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The role of mobility for the emergence of diversity in victim–exploiter systems
- CHAIANUNPORN, T., HOVESTADT, T.
- Journal of evolutionary biology 2011 v.24 no.11 pp. 2473-2484
- computer simulation, models, natural selection, predation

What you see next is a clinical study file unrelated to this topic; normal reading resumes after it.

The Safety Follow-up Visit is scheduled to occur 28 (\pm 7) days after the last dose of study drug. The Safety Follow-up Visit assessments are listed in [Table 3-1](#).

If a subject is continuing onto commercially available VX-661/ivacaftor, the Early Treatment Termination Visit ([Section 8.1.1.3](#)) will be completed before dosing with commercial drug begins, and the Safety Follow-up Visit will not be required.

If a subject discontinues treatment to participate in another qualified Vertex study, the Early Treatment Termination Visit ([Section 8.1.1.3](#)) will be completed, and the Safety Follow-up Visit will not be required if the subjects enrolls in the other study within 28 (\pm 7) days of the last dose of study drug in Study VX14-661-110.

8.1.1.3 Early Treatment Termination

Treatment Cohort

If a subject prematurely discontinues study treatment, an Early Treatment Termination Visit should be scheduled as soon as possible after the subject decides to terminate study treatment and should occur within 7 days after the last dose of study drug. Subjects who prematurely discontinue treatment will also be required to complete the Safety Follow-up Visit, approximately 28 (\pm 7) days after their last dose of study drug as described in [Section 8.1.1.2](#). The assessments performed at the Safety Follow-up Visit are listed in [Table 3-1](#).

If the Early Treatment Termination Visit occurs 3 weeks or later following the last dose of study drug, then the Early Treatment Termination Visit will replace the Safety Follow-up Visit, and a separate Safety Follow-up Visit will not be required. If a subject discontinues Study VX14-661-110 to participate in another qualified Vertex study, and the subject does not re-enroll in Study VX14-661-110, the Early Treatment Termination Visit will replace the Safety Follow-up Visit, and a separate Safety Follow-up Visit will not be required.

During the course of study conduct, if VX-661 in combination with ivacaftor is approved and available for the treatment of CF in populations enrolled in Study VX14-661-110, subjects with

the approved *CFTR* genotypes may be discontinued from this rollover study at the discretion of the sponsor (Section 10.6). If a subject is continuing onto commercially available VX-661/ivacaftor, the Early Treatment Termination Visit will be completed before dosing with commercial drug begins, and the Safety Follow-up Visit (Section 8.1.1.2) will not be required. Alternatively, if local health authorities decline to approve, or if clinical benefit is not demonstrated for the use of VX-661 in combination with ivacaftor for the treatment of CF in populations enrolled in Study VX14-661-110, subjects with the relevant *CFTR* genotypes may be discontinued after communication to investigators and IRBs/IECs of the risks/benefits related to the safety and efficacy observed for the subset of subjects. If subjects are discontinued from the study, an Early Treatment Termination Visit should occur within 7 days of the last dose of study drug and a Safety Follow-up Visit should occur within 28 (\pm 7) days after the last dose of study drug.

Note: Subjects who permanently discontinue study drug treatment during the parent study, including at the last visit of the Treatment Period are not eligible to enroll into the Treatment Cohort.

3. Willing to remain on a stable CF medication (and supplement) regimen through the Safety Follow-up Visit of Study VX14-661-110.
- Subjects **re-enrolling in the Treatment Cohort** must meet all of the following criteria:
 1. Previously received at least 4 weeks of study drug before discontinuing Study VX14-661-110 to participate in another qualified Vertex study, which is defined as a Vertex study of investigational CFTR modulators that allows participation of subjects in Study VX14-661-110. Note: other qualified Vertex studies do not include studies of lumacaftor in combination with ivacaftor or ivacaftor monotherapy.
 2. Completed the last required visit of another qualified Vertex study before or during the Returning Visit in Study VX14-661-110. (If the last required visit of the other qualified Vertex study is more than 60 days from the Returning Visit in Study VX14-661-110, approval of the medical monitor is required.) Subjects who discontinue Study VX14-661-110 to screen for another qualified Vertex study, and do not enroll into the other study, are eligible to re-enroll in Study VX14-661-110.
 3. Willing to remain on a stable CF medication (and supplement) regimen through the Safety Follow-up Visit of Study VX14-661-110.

- Theoretical and empirical studies indicate that exploitation is a possible driver of exploiter and victim diversification. However, there are many factors which could promote and limit this diversification process. Using a spatially explicit individual‐based model, where an exploiter’s success depends on matching between its own and a victim’s continuous trait, we simulate local communities of victims and exploiters. We investigate how exploiter mobility (searching ability and movement strategies) can influence diversification of victims. We find that if victim traits are under intermediate intensity of stabilizing selection, disruptive selection exerted by exploiters can indeed lead to diversification in victim population and the victim trait distribution can split into two or more groups. Searching ability and movement strategy of exploiters (local vs. global movement) play a role in determining the number of victim trait groups emerging. Moreover, they affect the proportion of infected victims and the formation of spatial patterns in the victim trait distribution. In addition, with a high searching ability, exploiters with global movement drive victims to be more diverse than exploiters with local movement.